"In fact, we want alternatives to research priorities that seem to focus more and more on less and less. Maybe cloaked in a new name, the agency can get on with the more radical business of seeing how all of these complementary and integrative 'modalities, systems and disciplines' can assist in creating health in the people the agency is supposed to serve."
   
We need to engage these deep issues
or the "CAM" disciplines and institutions
that NCCAM remains mandated to explore
will remain in research ghettos, red-lined
and estranged, with little or no skin
in the evidence game. 


 
More important than the name of the agency are the substantive issues in fulfilling on the mandate. These are even more complex and political than those in selecting a name because they have to do with the flow not just of language, but of money and power, of historic investment, of current institutional and individual researcher expertise versus investment in science and research in presently less-skilled, previously excluded and under-resourced "CAM" practitioners and schools.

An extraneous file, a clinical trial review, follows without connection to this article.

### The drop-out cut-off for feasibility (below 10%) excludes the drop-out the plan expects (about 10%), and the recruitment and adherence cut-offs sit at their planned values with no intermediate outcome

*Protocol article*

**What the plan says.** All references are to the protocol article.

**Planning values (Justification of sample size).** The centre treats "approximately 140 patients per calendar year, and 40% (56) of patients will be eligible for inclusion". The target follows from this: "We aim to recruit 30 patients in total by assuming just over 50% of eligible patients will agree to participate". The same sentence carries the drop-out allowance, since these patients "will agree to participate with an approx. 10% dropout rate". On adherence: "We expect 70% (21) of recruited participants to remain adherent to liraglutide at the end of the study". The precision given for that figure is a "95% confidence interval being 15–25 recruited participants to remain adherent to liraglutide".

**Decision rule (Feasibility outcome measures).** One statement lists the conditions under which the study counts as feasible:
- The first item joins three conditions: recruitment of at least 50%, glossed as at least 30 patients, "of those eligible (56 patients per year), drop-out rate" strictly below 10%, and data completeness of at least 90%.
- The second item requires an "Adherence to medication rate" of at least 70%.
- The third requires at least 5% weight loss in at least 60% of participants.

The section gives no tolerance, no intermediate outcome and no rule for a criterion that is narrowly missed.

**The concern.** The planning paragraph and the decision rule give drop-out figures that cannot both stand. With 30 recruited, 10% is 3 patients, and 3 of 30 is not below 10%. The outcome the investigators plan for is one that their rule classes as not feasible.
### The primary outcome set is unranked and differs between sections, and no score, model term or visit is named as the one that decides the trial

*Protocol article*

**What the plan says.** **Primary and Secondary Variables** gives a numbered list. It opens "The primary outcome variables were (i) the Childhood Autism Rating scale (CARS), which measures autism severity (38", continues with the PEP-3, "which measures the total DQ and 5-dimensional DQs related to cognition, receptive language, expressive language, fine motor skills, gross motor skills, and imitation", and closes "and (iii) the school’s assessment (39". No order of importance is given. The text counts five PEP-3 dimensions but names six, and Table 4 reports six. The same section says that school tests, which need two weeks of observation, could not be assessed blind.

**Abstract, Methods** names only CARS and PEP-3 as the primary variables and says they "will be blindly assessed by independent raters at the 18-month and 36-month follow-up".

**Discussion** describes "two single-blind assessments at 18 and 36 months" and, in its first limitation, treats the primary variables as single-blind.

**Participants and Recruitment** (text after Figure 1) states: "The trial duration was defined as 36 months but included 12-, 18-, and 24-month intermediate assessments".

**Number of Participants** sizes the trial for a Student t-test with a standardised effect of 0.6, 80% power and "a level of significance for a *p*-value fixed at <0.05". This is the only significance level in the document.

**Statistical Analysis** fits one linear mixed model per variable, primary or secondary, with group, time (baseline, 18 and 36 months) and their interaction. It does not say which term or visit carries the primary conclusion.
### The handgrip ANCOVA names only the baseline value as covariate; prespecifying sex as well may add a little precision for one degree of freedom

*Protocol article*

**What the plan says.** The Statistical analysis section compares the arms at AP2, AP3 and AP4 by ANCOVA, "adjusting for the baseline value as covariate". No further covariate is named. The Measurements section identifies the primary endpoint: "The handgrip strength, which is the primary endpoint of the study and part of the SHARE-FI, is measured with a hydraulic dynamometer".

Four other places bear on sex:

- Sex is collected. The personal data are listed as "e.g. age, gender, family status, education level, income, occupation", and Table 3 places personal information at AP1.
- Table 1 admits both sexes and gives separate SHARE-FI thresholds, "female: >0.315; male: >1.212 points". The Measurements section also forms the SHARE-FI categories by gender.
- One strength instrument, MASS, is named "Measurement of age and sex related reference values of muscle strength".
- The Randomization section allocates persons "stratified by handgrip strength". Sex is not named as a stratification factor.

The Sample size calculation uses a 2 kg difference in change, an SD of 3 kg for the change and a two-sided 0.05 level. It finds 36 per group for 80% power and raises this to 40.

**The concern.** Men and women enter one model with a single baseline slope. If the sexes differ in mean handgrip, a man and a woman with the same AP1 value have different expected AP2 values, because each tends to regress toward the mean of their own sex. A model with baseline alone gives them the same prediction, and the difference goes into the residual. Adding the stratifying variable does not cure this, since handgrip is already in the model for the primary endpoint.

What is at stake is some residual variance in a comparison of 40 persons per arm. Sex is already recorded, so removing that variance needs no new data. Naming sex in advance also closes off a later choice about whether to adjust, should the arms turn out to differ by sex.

Grappling with the mission, rather than the naming, forces us to engage cultural issues that remind us that in our present cold climate of entitlement of the haves, we've put a stake-in-the-ground against any reverse discrimination to help the have-nots who have previously been excluded. Too bad if you weren't born with a silver spoon in your mouth, or live in the right neighborhood.

We need to engage these deep issues, however, or the "CAM" disciplines and institutions that NCCAM remains mandated to explore will remain in research ghettos, red-lined and estranged, with little or no skin in the evidence game.

Maybe that is precisely as the have's would have it. Regardless, this pattern, whatever the research endeavor bat the NIH is named, won't change unless the have-nots organize and re-claim the agency's birth-right. The mandate is, and remains -- as the IHPC rightly points out -- about exploring the outcomes of complementary and alternative modalities, disciplines and systems and their integration with conventional medicine.